Agency Rule-Making & Guidance Federal Issues HUD FHA Mortgages Mortgage Insurance Underserved Consumer Finance

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  • CFPB issues HMDA reference chart for 2023

    Federal Issues

    On February 9, the CFPB published the 2023 Reportable HMDA Data: A regulatory and reporting overview reference chart. The chart serves as a reference tool for data points that are required to be collected, recorded, and reported under Regulation C, as amended by HMDA rules, which were most recently issued in April 2020 (covered by InfoBytes here). The chart also provides relevant regulation and commentary sections and guidance for when to report “not applicable or exempt” as found in Section 4.2.2 of the 2022 Filing Instructions Guide. The Bureau notes that the “chart does not provide data fields or enumerations used in preparing the HMDA loan/application register (LAR).” For additional information on preparing the HMDA LAR, financial institutions should consult FFIEC guidance here.

    Federal Issues CFPB HMDA Mortgages Compliance

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  • 8th Circuit affirms almost $20 million in damages and attorney’s fees in RMBS action


    On February 2, the U.S. Court of Appeals for the Eighth Circuit affirmed a district court order requiring a mortgage lender to pay $5.4 million in damages and $14 million in attorney’s fees for selling mortgages that did not meet agreed-upon contractual representations and warranties to a now-defunct company that packaged and resold the loans to residential mortgage-back securities (RMBS) trusts. The now-defunct company was sued by the RMBS trusts after loans underlying the securitizations began defaulting at a high rate during the 2008 financial crisis. A liquidating trust was established to oversee wind-down measures after the company filed for bankruptcy. The liquidating trust later began suing originators for indemnification over the allegedly defective mortgages. In 2020, the district court ruled in favor of the liquidating trust and entered judgment for $5.4 million in damages, $10.6 million in attorney’s fees, $3.5 million is costs, $2 million in prejudgment interest, and $520,212 in “post-award prejudgment interest.” The district court found, among other things, that the lender had breached its client contracts, and that in doing so, contributed to the now-defunct company’s “losses, damages, or liabilities within the scope of the contractual indemnity.” The court also found the liquidating trust’s damages methodology to be reasonable and nonspeculative. The lender appealed, disagreeing with how the underlying contracts were interpreted, as well as the allocation of multi-party damages and the post-trial award of fees, costs, and interest.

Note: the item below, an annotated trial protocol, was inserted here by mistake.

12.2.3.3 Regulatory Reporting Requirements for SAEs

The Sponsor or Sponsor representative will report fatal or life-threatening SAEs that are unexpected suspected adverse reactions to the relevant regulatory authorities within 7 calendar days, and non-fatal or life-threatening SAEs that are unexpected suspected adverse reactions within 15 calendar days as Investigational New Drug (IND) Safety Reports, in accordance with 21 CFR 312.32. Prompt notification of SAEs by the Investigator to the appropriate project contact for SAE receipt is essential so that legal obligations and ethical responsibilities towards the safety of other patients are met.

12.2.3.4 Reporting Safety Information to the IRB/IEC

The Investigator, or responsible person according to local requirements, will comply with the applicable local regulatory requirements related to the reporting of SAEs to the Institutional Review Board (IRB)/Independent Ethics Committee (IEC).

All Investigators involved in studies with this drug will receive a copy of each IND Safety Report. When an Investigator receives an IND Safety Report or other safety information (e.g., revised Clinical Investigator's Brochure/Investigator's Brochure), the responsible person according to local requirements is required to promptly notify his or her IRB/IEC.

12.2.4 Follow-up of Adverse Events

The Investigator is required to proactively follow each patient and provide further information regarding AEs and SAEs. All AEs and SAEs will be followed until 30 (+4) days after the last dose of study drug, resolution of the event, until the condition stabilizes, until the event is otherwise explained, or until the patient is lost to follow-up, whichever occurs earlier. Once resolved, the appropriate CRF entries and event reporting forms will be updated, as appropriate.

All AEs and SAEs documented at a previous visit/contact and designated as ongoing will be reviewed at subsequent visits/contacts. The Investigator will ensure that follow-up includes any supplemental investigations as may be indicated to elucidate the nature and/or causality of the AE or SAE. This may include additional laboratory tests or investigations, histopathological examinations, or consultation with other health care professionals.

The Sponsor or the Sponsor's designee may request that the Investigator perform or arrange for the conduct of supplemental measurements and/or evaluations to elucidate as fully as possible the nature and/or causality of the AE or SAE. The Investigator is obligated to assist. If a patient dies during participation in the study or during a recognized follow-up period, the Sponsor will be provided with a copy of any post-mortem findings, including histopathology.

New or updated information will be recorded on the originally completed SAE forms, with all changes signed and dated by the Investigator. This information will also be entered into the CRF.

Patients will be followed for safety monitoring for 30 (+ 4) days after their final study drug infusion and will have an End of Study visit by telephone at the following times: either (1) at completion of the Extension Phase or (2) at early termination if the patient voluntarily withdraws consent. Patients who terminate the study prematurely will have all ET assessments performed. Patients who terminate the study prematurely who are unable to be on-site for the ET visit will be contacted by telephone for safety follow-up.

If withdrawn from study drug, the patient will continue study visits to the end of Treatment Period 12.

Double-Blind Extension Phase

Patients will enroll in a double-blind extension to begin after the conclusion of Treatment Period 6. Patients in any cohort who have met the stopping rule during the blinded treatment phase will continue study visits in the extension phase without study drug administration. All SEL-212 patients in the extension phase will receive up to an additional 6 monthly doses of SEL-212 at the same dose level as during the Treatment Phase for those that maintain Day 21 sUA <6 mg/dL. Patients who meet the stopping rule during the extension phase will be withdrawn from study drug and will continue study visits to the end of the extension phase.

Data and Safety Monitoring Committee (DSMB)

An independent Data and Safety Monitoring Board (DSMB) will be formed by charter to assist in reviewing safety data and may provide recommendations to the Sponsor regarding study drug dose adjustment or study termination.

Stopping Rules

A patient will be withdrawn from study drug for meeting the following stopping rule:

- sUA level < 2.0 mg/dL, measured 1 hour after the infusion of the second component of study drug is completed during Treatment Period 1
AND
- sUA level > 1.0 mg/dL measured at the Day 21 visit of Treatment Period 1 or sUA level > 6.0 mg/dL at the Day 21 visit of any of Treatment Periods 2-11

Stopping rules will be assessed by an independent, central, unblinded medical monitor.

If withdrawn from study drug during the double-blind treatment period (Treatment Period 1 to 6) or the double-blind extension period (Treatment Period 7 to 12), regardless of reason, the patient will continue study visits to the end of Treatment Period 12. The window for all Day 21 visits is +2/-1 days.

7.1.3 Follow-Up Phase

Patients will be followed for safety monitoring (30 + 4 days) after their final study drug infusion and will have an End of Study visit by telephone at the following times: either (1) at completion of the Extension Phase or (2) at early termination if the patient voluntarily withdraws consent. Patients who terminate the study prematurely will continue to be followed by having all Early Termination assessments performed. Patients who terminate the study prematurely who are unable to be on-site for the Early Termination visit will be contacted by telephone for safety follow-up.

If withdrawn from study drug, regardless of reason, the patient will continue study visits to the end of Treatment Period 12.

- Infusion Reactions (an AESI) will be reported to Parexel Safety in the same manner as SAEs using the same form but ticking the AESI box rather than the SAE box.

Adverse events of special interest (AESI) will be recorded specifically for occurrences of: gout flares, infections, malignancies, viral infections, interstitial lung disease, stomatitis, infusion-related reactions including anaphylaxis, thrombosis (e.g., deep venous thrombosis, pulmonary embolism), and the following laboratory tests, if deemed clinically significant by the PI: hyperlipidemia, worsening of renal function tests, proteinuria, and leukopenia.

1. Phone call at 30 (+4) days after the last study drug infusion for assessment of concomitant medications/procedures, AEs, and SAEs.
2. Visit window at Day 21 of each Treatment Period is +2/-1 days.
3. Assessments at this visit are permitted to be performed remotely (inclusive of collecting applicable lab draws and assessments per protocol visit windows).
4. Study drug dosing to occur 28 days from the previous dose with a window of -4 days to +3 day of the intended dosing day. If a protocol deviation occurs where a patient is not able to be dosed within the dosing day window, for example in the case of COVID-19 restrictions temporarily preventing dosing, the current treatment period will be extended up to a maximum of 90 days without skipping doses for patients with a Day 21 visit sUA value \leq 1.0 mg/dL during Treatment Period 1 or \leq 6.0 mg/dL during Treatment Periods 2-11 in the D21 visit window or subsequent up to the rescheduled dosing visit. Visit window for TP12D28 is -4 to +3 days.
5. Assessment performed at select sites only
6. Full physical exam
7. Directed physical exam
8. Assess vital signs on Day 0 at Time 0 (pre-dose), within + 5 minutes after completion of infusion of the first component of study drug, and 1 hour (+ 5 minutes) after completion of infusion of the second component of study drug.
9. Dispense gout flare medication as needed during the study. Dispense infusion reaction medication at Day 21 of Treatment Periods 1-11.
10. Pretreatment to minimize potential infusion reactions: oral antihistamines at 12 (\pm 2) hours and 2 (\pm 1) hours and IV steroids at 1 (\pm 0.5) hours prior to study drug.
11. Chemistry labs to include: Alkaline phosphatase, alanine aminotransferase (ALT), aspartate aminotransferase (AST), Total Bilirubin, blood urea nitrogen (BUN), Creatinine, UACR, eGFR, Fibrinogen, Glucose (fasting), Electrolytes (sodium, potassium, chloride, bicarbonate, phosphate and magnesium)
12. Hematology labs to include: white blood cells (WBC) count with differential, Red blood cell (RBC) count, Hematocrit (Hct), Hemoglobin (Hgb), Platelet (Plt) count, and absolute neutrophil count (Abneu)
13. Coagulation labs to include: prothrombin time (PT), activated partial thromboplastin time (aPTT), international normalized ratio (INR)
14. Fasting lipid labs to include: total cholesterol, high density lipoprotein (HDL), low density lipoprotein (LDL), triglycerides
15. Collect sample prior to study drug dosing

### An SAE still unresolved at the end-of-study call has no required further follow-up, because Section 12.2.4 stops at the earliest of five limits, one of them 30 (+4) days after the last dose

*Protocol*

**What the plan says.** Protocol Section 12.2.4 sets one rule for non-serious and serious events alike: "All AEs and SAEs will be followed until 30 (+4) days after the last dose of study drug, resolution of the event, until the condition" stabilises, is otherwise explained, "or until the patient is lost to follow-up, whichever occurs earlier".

On appeal, the 8th Circuit disagreed, concluding that the terms of the parties’ contract made the lender liable. The appellate court also rejected the lender’s contention that it should not be expected to pay the claims against the now-defunct company because they were extinguished in bankruptcy, and that the methodology used to calculate the damages was inaccurate. In awarding $5.4 million in indemnification damages, the appellate court held that the district court properly found that the expert’s “‘calculation of damages was reasonable and non-speculative,’ and that his methodology produced a reasonably certain measure of [the liquidating trust’s] indemnifiable damages.” The 8th Circuit further concluded that the fee award was fair and that the district court had accounted for the complexity of the case and the importance of conducting a detailed loan-by-loan analysis. The appellate court also accused the lender of relitigating already decided issues and driving up the costs. However, the 8th Circuit did order the district court to recalculate the post-judgment interest award using guidance under 28 U.S.C. § 1961(a) rather than the 10 percent prejudgment interest rate under Minnesota law.